After he was asked to serve as one of the vicars general of the archdiocese, he suggested instead to Archbishop Wilton D. Gregory they spend time together during an upcoming five-day vocations trip to Colombia, Bishop Zarama’s homeland, to know each other better. At the trip’s end, the archbishop could rescind the offer or ask his question again.
“I prayed the whole time in Colombia to make a big mistake,” said Bishop Zarama.
On the way to Cartagena, Colombia, to the tomb of St. Peter Claver, the archbishop made his decision. Father Zarama moved from being a pastor to serving as a vicar general.
“The Lord always challenges us because he knows we have something better to give. We don’t understand. And I can take the reading of today, and say, how would we be able to comprehend what is going on for me today, the breadth, the length, the height, the depth, of what is going on in my life, I don’t have a clue. I don’t need to have knowledge. I need to trust in God’s love,” said the bishop.
He spoke of the mentorship alongside the archbishop. On his 11 years working in the Chancery as vicar general and then an auxiliary bishop of the Atlanta Archdiocese, he said, “What an honor for me, learning from you, your company, how you challenged me many times, and how patient you were with me. You give me the best of you and I hope I can use that, and I will try to use the best of my abilities serving in my new responsibility in Raleigh. Thank you for your trust you have in me.”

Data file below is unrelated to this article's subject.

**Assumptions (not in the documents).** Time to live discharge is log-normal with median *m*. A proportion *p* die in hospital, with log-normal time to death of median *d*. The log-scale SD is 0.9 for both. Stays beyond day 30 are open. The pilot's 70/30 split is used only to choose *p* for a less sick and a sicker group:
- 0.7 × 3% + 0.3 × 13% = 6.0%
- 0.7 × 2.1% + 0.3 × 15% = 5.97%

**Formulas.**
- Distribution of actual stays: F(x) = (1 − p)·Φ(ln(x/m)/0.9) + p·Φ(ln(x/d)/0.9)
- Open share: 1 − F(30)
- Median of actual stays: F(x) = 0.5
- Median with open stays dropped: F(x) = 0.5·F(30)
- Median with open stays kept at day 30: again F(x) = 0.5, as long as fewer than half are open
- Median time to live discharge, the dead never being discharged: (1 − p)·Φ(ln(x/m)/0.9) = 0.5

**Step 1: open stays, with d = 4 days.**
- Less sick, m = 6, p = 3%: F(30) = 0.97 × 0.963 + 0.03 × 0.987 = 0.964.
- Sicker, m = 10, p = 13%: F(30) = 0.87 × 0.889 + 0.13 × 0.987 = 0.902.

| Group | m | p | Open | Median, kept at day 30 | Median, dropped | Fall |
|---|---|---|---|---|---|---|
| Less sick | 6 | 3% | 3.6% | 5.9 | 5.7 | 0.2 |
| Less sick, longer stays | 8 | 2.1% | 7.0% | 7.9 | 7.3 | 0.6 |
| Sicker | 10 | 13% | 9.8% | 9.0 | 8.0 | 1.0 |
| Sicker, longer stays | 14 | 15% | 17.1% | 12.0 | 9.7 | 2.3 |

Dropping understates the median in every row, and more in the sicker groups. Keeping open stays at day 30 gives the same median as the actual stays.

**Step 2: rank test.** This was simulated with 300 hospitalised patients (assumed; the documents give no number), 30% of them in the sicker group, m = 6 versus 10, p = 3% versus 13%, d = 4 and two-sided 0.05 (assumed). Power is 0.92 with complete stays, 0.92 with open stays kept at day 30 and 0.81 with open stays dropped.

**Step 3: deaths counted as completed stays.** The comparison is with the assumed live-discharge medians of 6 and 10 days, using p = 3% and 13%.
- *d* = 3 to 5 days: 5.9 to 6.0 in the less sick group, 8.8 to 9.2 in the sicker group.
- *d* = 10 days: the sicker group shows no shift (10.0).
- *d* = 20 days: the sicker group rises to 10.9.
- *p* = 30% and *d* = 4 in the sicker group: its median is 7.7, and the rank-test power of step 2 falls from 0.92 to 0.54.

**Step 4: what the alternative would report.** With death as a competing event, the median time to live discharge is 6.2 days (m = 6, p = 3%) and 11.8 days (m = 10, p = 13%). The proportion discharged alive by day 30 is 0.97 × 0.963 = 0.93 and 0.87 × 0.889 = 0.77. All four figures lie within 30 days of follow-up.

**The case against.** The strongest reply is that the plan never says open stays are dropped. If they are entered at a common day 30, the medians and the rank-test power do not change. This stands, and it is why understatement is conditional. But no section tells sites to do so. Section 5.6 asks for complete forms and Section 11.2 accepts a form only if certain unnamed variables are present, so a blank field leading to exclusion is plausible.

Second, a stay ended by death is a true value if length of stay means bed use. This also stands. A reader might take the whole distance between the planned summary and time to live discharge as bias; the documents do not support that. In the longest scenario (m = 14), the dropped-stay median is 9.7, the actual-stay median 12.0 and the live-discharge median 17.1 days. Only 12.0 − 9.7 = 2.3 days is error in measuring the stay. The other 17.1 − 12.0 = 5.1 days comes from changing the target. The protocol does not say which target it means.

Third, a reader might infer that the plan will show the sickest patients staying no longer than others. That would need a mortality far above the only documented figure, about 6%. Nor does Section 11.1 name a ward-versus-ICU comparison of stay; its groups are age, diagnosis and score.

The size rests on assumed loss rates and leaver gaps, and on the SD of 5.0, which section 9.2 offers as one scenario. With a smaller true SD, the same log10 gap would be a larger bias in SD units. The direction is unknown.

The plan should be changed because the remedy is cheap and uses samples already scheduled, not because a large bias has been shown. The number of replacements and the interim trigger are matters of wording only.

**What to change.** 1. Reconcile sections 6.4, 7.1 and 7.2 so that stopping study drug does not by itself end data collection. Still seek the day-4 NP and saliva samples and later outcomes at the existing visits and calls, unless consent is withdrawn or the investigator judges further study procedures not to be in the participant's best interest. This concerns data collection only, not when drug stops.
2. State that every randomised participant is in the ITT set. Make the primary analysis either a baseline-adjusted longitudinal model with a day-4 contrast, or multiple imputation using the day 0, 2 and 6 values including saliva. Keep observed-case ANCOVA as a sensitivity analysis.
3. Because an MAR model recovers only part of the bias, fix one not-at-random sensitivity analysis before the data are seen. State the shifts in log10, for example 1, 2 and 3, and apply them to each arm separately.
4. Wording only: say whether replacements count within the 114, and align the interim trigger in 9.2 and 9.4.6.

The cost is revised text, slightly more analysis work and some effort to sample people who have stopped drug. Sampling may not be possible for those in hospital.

Joy, mixed with loss
For Archbishop Gregory’s part, he thanked his colleague for his work, his good nature and asked God’s blessing on his future.
“Our reasons for gratitude are comingled with an experience of loss,” he said.
“Luis we gather with you … to praise God this evening for the gift you are and have been for us as friend and brother,” he said. “You will recall, Luis, on the day of your ordination, in my homily, I referred to the fact that you were the first bishop to be ordained in this cathedral. Other priests from the Archdiocese of Atlanta, who have been chosen for the office of bishop, were ordained in the cathedrals and the places where they were sent. You were sent first of all to us. And how we praise and thank God for that gift.”